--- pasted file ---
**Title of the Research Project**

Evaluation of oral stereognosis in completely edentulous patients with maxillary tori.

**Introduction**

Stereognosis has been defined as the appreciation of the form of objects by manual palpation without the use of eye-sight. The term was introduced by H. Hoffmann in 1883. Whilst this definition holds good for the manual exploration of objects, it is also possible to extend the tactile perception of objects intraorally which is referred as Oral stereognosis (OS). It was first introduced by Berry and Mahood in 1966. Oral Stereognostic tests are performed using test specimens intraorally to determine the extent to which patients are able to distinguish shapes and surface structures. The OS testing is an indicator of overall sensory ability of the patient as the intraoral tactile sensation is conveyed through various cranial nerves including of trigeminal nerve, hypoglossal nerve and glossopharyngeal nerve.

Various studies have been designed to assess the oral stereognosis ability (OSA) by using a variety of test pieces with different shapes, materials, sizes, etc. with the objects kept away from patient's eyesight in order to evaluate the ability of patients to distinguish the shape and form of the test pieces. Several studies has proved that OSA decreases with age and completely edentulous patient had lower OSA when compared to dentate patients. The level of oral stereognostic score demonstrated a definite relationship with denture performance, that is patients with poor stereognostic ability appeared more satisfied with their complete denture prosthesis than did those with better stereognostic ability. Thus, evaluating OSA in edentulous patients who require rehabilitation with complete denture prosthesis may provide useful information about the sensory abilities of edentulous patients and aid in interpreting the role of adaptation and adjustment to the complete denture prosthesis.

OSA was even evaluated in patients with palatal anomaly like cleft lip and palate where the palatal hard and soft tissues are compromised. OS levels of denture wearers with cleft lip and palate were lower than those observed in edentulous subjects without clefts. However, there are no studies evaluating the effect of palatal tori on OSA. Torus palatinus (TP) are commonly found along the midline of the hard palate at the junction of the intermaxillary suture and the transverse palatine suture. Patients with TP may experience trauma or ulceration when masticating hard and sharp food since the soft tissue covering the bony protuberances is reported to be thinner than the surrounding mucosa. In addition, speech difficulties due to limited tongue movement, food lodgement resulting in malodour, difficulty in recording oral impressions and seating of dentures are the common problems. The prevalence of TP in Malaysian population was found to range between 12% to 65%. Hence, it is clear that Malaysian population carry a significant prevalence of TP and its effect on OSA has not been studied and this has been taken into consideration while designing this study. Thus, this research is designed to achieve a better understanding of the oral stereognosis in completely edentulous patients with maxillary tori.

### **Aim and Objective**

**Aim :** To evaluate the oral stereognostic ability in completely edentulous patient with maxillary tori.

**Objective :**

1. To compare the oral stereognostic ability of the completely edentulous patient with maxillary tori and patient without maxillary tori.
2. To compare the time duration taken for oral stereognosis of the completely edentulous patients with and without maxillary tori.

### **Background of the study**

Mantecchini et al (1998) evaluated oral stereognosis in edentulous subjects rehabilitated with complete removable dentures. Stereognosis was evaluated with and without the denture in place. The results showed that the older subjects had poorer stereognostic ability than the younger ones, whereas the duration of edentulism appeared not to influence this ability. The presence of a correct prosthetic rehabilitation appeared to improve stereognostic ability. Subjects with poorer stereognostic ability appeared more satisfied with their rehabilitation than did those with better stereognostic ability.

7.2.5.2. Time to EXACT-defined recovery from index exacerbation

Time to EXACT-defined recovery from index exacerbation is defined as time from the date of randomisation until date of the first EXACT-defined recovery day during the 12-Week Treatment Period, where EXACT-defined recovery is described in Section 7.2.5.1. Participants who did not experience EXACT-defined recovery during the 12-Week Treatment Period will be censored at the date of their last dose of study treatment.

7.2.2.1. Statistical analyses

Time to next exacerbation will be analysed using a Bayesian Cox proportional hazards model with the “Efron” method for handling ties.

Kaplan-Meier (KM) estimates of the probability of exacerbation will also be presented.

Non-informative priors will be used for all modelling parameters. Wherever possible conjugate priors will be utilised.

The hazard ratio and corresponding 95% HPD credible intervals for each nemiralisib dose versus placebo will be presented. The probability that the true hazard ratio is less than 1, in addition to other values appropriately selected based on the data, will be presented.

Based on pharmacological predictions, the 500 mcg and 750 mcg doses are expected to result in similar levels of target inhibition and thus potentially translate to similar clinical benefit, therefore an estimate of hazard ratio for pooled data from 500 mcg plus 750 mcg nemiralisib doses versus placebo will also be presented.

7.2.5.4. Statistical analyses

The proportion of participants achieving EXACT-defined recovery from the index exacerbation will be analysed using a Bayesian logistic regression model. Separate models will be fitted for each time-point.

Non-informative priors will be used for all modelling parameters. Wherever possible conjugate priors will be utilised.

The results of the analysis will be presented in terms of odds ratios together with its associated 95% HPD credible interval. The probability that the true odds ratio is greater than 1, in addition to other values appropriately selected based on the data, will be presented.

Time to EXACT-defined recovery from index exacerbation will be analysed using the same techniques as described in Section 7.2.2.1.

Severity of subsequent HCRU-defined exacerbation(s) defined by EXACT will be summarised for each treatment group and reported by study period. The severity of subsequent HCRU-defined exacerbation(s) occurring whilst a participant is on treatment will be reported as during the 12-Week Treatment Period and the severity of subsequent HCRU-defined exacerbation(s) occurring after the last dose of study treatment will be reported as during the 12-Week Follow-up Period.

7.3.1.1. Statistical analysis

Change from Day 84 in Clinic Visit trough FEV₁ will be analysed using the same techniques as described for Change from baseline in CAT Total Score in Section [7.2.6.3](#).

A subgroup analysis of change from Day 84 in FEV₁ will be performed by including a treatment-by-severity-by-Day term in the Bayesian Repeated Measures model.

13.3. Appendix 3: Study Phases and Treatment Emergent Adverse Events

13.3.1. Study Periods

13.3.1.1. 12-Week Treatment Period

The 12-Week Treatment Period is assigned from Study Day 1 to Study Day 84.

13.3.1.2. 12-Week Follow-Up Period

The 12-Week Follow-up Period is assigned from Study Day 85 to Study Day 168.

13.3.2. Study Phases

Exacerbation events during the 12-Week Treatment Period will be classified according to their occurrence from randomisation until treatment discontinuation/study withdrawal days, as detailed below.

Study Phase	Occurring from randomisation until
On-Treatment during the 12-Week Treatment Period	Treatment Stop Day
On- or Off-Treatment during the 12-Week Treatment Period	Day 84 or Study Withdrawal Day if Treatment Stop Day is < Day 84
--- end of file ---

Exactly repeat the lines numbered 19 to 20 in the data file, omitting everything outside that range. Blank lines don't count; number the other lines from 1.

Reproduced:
Non-informative priors will be used for all modelling parameters. Wherever possible conjugate priors will be utilised.

The hazard ratio and corresponding 95% HPD credible intervals for each nemiralisib dose versus placebo will be presented. The probability that the true hazard ratio is less than 1, in addition to other values appropriately selected based on the data, will be presented.